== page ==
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The Boy in the Striped Pyjamas Paperback – Jan 5 2006


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Product Details

  • Paperback: 224 pages
  • Publisher: David Fickling Books (Jan. 5 2006)
  • Language: English
  • ISBN-10: 0385610319
  • ISBN-13: 978-0385610315
  • Product Dimensions: 13.4 x 1.7 x 20 cm
  • Shipping Weight: 358 g
  • Average Customer Review: 4.3 out of 5 stars  See all reviews (26 customer reviews)
  • Amazon Bestsellers Rank: #2,169,435 in Books (See Top 100 in Books)

Product Description

From School Library Journal

Grade 9 Up–John Boyne's novel (David Fickling books, 2006) is a harrowing Holocaust story with an excruciating ending. It is told through the eyes of nine-year-old Bruno, whose family moves from Berlin after his father gets a promotion to Commandant. When the family arrives at their new home, Bruno is disheartened. The new place, which the boy calls Out-With, is desolate, with a large camp on the other side of a big fence, behind which all of the people, except the soldiers, wear gray-striped pajamas. After starting classes with a tutor, who advocates history over art, Bruno explores his new surroundings and meets Shmuel who is living in the fenced-in area. Bruno never quite grasps why his new friend is behind the fence, but he knows that he should keep quiet about their visits. Only mature listeners with knowledge of World War II and Hitler's final solution will be able to interpret what the author unveils slowly (there is no mention of a war going on or the ability to get news from the radio or newspapers). Still, the novel will certainly augment the study of this period in history. There is the added bonus of an interview with the author and his editor at the end of the recording. With the eager urgency and excitement of the young protagonist, Michael Maloney reads with a British accent, using various voices for the many characters. Sometimes he drops the ends of words, which can be distracting. Haunting music between chapters adds to the suspense. A unique addition to Holocaust literature.–Jo-Ann Carhart, East Islip Public Library, NY
Copyright © Reed Business Information, a division of Reed Elsevier Inc. All rights reserved. --This text refers to the Audio CD edition.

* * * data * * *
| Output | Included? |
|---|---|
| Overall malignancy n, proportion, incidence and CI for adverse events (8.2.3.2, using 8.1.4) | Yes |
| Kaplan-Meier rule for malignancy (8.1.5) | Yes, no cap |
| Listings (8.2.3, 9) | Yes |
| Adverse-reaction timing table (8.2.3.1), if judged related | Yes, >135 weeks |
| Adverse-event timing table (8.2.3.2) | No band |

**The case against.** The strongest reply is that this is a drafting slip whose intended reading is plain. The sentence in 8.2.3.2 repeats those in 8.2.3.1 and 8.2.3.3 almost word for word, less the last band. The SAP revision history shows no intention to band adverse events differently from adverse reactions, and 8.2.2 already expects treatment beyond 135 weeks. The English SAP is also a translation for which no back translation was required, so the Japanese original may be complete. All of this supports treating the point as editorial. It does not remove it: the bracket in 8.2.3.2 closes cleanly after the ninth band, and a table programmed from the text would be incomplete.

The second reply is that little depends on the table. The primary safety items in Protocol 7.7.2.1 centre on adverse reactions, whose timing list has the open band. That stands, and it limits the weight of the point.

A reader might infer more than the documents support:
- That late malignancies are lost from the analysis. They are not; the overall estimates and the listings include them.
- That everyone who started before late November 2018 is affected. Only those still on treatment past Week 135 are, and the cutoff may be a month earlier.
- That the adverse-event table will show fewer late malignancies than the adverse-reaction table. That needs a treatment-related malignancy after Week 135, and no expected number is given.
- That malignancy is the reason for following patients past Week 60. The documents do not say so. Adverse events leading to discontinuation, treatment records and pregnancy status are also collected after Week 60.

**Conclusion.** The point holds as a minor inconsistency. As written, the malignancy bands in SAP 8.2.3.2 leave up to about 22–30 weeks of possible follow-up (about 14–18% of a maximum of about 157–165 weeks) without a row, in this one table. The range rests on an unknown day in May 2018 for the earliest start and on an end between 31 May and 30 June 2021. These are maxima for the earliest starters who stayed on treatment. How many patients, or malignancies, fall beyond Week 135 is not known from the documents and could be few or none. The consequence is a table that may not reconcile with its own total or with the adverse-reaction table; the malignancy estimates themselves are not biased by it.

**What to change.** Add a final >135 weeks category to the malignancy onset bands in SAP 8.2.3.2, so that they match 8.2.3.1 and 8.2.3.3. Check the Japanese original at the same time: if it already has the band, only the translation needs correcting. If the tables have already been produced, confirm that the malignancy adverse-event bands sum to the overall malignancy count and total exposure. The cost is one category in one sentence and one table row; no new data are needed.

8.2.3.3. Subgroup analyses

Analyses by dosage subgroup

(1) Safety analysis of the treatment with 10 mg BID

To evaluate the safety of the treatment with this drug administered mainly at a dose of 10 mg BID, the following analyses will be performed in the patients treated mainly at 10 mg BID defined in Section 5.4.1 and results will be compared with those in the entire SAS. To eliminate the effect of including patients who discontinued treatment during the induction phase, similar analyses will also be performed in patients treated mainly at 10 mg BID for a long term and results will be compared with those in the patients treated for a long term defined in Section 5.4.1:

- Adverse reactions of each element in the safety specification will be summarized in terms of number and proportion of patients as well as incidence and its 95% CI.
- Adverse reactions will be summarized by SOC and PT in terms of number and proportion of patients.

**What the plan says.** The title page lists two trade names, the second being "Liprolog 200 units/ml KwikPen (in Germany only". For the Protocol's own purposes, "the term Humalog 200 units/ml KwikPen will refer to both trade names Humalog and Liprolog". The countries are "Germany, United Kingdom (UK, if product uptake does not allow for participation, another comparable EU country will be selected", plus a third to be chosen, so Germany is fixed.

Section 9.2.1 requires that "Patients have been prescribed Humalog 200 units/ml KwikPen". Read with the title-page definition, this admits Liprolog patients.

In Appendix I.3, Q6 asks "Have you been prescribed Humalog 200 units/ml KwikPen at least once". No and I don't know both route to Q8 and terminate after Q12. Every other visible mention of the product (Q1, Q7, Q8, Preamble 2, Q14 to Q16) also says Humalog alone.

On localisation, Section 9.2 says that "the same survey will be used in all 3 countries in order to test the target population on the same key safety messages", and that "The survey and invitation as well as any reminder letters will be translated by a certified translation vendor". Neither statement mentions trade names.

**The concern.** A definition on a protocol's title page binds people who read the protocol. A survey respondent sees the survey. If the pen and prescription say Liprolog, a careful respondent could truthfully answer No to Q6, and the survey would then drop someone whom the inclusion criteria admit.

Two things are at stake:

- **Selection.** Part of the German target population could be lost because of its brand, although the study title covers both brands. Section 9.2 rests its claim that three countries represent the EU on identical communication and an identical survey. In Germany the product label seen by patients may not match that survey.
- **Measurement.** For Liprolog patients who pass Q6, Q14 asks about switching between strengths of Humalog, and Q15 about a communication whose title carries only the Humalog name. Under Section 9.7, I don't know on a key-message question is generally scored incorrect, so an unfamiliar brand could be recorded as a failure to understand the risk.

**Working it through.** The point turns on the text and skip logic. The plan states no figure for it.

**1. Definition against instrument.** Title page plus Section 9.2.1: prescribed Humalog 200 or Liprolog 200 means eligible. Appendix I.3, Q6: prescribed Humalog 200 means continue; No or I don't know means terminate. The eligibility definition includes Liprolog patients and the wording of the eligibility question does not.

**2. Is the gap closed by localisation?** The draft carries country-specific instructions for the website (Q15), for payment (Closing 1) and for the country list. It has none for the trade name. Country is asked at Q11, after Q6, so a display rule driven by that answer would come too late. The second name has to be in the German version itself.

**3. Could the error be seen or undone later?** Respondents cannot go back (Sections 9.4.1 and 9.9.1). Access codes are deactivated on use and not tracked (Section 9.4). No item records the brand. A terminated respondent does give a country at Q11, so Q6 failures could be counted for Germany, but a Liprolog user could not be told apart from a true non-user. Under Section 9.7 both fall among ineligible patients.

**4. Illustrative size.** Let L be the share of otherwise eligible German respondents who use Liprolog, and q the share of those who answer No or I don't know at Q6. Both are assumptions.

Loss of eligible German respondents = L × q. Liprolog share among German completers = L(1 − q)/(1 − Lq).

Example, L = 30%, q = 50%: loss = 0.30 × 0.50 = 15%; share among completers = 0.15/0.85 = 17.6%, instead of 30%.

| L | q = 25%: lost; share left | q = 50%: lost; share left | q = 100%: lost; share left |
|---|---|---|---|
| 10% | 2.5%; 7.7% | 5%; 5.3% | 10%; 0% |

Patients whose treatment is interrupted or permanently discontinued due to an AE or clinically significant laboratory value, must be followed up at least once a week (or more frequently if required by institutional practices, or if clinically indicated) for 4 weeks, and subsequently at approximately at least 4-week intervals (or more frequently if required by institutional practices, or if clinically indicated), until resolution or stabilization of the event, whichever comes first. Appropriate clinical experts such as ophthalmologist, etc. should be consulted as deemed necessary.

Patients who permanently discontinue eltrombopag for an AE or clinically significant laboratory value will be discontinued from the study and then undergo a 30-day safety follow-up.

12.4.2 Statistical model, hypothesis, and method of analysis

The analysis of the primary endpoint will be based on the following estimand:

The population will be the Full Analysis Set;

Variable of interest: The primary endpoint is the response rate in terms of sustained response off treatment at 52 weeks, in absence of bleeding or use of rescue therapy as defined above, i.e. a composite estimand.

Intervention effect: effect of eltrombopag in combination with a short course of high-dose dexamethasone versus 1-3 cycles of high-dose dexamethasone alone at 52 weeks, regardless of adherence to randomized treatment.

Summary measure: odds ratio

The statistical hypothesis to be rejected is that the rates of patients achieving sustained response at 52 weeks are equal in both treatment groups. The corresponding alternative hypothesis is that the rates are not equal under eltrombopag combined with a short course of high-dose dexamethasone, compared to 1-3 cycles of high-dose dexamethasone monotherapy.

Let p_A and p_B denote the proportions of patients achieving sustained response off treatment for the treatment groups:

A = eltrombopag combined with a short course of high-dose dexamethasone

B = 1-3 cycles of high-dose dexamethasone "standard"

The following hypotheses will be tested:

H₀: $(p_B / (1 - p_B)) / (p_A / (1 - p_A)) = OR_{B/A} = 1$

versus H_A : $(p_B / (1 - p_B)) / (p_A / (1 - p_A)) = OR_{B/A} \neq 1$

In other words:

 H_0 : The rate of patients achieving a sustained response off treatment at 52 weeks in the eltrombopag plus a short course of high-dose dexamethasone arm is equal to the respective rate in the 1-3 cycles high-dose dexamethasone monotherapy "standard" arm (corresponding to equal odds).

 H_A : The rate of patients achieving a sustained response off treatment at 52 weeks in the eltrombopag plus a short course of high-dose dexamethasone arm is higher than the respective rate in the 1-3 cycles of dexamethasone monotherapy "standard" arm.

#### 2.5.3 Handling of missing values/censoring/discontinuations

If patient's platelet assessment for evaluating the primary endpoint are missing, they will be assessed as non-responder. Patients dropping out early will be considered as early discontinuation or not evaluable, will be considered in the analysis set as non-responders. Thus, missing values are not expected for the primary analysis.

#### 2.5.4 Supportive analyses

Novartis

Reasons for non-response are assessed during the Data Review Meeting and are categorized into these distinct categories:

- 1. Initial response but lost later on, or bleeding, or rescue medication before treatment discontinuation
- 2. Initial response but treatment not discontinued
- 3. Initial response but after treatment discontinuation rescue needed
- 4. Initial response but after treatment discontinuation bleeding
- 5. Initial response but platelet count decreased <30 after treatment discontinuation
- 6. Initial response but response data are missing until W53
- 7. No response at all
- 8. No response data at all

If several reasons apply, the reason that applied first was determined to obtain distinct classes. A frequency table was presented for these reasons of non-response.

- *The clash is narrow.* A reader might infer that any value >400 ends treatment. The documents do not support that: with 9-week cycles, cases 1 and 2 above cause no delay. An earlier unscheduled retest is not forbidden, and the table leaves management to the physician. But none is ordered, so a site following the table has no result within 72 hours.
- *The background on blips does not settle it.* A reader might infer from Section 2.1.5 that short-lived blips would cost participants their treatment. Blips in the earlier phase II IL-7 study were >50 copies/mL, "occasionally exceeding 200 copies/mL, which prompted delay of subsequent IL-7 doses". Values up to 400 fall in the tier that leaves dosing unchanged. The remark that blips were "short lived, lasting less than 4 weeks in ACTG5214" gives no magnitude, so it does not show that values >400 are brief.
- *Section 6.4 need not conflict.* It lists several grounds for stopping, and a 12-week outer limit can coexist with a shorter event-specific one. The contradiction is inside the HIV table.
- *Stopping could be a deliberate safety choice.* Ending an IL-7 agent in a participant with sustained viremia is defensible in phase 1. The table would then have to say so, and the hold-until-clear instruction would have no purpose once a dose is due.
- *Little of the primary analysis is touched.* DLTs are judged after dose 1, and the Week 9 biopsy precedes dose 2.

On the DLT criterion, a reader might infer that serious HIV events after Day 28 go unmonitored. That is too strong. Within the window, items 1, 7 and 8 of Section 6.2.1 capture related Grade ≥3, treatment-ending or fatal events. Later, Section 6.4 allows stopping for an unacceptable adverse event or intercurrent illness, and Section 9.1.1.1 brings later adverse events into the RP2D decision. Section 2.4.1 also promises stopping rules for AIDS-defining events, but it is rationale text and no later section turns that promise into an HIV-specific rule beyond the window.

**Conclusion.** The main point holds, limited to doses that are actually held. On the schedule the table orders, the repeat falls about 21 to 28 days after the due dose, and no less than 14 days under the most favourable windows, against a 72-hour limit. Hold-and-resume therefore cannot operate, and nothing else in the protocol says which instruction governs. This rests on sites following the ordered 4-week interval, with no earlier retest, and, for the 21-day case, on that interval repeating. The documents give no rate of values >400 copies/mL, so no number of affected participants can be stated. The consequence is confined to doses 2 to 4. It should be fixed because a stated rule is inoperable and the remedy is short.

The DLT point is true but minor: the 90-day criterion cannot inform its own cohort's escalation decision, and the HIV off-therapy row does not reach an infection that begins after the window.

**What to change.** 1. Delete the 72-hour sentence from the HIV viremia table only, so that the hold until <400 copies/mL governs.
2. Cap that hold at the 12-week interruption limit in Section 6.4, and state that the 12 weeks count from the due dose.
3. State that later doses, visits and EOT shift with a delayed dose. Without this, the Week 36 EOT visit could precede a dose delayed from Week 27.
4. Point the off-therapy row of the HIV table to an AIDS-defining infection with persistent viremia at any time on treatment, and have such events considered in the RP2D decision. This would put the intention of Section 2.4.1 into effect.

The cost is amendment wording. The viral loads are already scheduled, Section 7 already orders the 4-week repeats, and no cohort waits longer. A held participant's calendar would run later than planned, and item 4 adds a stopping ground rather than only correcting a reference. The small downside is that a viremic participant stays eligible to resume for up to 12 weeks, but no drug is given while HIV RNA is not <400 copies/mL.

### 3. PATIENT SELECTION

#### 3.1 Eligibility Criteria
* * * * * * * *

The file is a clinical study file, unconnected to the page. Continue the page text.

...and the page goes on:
From Booklist

Gr. 7-10. Some of the most thought-provoking Holocaust books are about bystanders, including those who say they did not know what was happening. This first novel tells the bystander story from the viewpoint of an innocent child. Bruno is nine when his family moves from their luxurious Berlin home to the country, where "the Fury" has appointed Bruno's father commandant. Lost and lonely, the child hates the upheaval, while his stern but kind father celebrates his success because he has learned to follow orders. Bruno can see a concentration camp in the distance, but he has no idea what is going on, even when he eventually meets and makes friends with Shmuel, a boy from Cracow, who lives on the other side of the camp fence. The boys meet every day. They even discover that they have the same birthday. It's all part of a poignant construct: Shmuel is Bruno's alternative self, and as the story builds to a horrifying climax, the innocent's experience brings home the unimaginable horror. Pair this with Anne Frank's classic diary and Anita Lobel's No Pretty Pictures: A Child of War (1998). Hazel Rochman
Copyright © American Library Association. All rights reserved --This text refers to the Hardcover edition.

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Most helpful customer reviews

5 of 6 people found the following review helpful By Mrs. Q: Book Addict TOP 1000 REVIEWER on Feb. 26 2008
Format: Paperback
Words cannot describe how amazing this book is. A short read, but it has a huge impact on the reader. I had to read the ending twice, because I just couldn't believe it. I was shocked, and stunned. It should be a compulsory read, especially for young adults. This book should go hand and hand with "Night" by Eli Weisel. I wish I could give in 10 stars because it really deserves it. My local book store has it on the "16 books you should read before you die" list. Honestly, you want a fast read that is simply amazing...GO BUY THIS BOOK!
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By Toni Osborne TOP 100 REVIEWER on Oct. 15 2014
Format: Kindle Edition
This is an unforgettable and a small wonder of a book. A Holocaust drama that explores the horror of WW11 seen through the eyes of Bruno, the eight year old son of the commandant at a concentration camp called “Out With” and of a Jewish inmate of the same age called Shmuel.